Saturday, October 27, 2012

Identity Proofing and Authentication -- Patient vs Provider

The HIT Policy Privacy and Security Tiger team is going to be looking into Patient identity credentials
Misuse/Fraud ID Proofing (including re: attributes, in-person, online and delegated registration) Authentication (including re: attributes and online challenges, two-factor authentication, credentialing, third-party authentication) Usability (including workability of solutions, complexity for patients)

I am a member of the HIT Standards Privacy and Security workgroup, so I eagerly await this testimony  GE Healthcare has been invited and will speak to the experience with the Patient Portal that is part of our Centricity EHR product. I will leave this  testimony stand alone.

From my perspective I look at this with RISK in mind. I certainly hope that 2-factor authentication is not needed by patients. I, as a patient, would be very annoyed by that, and it is simply not justified. Healthcare Providers are different, and I could get behind a multi-factor effort there for specific workflows (use-cases).

The difference is that a patient only has access to their own data, thus a failure exposes only ONE individual. Where providers have access to a very large number of patient data, one might say ALL possible patients. Thus a failure on provider is high risk. The Risk profile for Healthcare Providers and others using an EHR are clearly higher, but so are the ability of their environment to sustain more complexity. Note that I am not saying that ONE individual exposure is acceptable, I am saying that the risk profile is simply different and thus should be assessed.

I would like to see a risk profile put together on Patient Identities, as well as Provider Identities. This would look at the use-cases of these identities and misuse-cases. By putting together realistic Threats one can do realistic Impact assessment and Likelihood assessments. The Impact value is the most likely to be different, as I stated above. Without understanding the use-cases, misuse-cases, and risks; I fear that fear is all that will  be used to justify very expensive solutions.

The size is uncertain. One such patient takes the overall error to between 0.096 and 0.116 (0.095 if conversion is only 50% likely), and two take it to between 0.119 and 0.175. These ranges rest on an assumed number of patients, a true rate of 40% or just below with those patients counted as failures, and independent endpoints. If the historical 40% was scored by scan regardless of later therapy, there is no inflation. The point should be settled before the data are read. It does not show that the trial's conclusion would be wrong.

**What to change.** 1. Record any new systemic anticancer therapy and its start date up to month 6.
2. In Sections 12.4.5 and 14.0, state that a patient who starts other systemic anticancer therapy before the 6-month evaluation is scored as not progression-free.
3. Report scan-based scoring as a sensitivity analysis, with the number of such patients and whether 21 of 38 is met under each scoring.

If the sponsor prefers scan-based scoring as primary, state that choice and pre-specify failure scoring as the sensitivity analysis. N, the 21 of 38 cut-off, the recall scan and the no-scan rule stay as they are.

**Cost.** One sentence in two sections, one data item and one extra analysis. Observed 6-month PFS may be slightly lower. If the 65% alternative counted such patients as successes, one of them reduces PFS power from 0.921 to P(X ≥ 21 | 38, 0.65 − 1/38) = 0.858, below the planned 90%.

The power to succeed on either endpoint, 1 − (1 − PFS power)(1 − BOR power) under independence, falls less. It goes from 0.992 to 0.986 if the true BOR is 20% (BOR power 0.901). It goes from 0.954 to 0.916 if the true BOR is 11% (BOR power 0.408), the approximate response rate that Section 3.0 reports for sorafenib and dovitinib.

I want to make sure that whatever is presented as ‘current state’; and that the healthcare industry continue to pursue the NSTIC efforts currently underway (for which I am participating). I want healthcare to NOT do something special, thus non-standard.

UPDATE: The GE testimony to the HIT Standards committees is published.

User Identity and Authentication

3 comments:

  1. What I want the HIT Policy Privacy and Security Tiger Team to do is reference NIST SP 800-60, vol 2, section D.14. It points out that, at least for government HIT, higher risks are to health care data integrity and availability. They can harm or kill people rather than just embarrass them.

    Undo attention is being paid to identity proofing and authentication. There are already useful cross-industry standards with mature implementations. The chore is to pick one and provide incentives for its use.

    The higher-risk integrity and availability threat profile for health data, and potential harm to patients, could be under the FDA's purview. That is the default choice. I wonder if the HIT industry is OK with that. If so, encourage the FDA to assert its existing authority. If not, develop a workable alternative.

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  2. I have been watching the debate around the security in Healthcare, there has been a big debate over which methods of security are best suited to add additional layers of security and authentication for account access and transaction verification without being unreasonably expensive or complex. There is a need to step up the implementation of Two-Factor authentication and make it so employees can telesign into the system and access patient data securely.

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    1. I am not sure that even for Providers that we must presume 2-factor authentication in the classic sense. I really hope patients don't need to do 2-factor. Many advances are happening and are being architected to be isolated into an authentication provider. For example using OpenID or OAuth. This allows the EHR to focus on the tasks of an EHR, while relying on a service to handle user authentication. This way the EHR can progress independent from the advancements in authentication. This also decouples the changes to authentication overtime from the EHR. Same can be said of PHR or Patient Portals.

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